Overview of healthcare policy
According to the WHO (2019), healthcare policy is defined as the decisions, plans, and actions that are undertaken to ensure that specific health objectives within a society are attained. An explicit healthcare policy outlines the priorities and accepted roles of different people. Problems arising in the clinical setting have their roots in policy issues and therefore, to resolve them, some of the regulations should be reevaluated. On one hand, healthcare policy can affect nursing. The nursing profession operates on a framework that holistically values health, therefore, to attain this objective, it is important to create policies that accurately define and integrate the standards required for the delivery of quality care. Moreover, health policies address conditions needed for quality care to occur, for instance, affecting resource allocation.
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However, on the other hand, the nursing profession also influences health care policy through advocacy. Advocacy plays a crucial role in establishing robust health systems. It gives individuals a voice in making the decisions that affect their daily health and lives and holds the government responsible for ensuring that the health needs of all people are met, taking into account the marginalized groups (Chilton, 2015). Nurses engage in advocacy daily on behalf of their patients. In nursing practice, this signifies that nurses promote and endeavor to protect the rights, safety, and health of patients. Nursing practitioners, a type of advanced practice nurse, are elemental advocates for healthcare policy. This is because they possess the required educational background and clinical experience to satisfactorily pass legislation on healthcare issues (Chilton, 2015). Furthermore, NPs are at the forefront of healthcare; thus, they treat patients with specific health needs; thereby, they have a personal experience of how various policies impact particular patient populations.
Health Insurance Abortion Ban in South Dakota
Healthcare policies are created and exist at both the state and federal levels. In the past, state policymakers found ways to make abortion more challenging by restricting insurance coverage for the procedure. This move left many women lacking coverage for a critical reproductive health service. Medicaid is a federal-state partnership. Based on the Hyde Amendment, Medicaid cannot be used to fund abortion except in cases of rape, life endangerment, or incest (Government Accountability Office, 2019). However, the state of South Dakota has violated the Affordable Care Act policy by implementing a Health Insurance Abortion Ban that allows for Medicaid to cover abortion only in situations where the patient’s life is in danger. The state has been violated the law since 1994 (Government Accountability Office, 2019). This ban adversely impacts pregnant victims of rape and incest as they are left to cater for the abortion fees out-of-pocket, which sometimes might be expensive.
Paradoxically, the Central Medicaid Services (CMS) is aware of the situation in South Dakota, yet in 25 years, it has not taken any actions to ensure the state’s compliance. According to (Uniform Crime Reporting 2015), South Dakota is ranked second in rape cases in the country. For instance, as of 2015 and 2016, there we 95 and 107 rape cases, respectively. This number does not include incest and statutory rapes, and this shows how alarming the numbers are considering they are above the national average per capita. Consequentially, the vast rape case numbers suggest that there is a likelihood for a relatively higher proportion of female rape victims getting pregnant. Therefore, this indicates the urgent nature of the need for the state to encompass both rape and incest victims in the Medicaid cover. Moreover, the above research data illustrates the Health Insurance Abortion Ban, thus South Dakota’s policymakers ignore the driving factor, that is, the high number of rape cases, and instead focus on the aftermath, which is pregnancy. Under this policy, these two distinct scenarios go hand-in-hand; hence, none exists independent of the other.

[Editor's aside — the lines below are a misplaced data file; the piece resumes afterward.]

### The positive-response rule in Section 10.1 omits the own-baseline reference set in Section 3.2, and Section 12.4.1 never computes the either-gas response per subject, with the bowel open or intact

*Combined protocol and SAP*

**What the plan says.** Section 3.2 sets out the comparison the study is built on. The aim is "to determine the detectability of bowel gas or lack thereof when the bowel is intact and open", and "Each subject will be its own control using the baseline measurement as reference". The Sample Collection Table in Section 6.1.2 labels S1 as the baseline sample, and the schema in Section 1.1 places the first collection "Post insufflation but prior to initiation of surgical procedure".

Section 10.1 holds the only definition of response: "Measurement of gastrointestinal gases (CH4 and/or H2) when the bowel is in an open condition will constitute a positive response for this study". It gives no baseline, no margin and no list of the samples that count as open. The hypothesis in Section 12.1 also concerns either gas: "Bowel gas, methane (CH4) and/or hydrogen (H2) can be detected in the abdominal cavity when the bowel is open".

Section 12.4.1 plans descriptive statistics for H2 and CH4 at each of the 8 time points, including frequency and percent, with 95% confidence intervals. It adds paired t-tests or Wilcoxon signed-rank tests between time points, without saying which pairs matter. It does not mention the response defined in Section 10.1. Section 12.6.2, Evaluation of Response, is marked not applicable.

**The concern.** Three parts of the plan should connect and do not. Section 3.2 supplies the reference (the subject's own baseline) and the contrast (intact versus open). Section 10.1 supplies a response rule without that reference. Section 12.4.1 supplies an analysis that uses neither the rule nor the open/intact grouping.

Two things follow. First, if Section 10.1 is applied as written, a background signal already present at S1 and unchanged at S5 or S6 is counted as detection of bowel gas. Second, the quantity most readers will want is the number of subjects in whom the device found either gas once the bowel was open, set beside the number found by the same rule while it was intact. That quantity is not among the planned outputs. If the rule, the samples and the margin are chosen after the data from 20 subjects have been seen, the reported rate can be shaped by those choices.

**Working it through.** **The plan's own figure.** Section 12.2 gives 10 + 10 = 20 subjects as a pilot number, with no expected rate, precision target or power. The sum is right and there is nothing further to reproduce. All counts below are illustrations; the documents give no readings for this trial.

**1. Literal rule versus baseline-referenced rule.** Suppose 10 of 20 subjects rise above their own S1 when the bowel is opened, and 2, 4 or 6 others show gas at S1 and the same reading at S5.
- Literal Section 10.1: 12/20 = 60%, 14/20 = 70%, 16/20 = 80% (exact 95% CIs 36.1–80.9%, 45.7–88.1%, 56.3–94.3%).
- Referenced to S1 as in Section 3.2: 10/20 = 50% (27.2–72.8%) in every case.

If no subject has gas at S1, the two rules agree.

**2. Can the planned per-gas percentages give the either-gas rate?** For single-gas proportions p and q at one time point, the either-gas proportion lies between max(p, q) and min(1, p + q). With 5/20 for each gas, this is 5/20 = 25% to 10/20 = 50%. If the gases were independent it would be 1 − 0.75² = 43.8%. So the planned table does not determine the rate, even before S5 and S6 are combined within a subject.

Rape-related pregnancy is considered a public health problem in which sexual violence and reproductive health intersect. This is regarded as a double tragedy; hence, it might have tremendous adverse psychological implications on the victim. Moreover, the lack of Medicaid funding affects 75% of women in the low-income level from obtaining abortions (Roberts, Johns, Williams, Wingo, & Upadhyay, 2019). These out-of-pocket costs are estimated to be over one-third of the monthly income for half of these abortion patients (Roberts et al., 2019). Furthermore, it can be related to depression, suicide, and an increase in the number of families dependent on the state for living expenses.
The solution to the health policy concern
States are given the discretion to set Medicaid eligibility standards, rates of provider payment, identifying the scope, duration, and amount of covered benefits. They also have the power to decide how Medicaid-covered services to beneficiaries are to be delivered. The policymakers of South Dakota should strive to ensure that the Health Insurance Abortion ban is more inclusive by considering rape and incest-related pregnancies. This would be achieved through the CMS forcing South Dakota to comply with the federal law. Secondly, the CMS should ensure that states complying with the Medicaid law are adequately supplied with Mifeprex.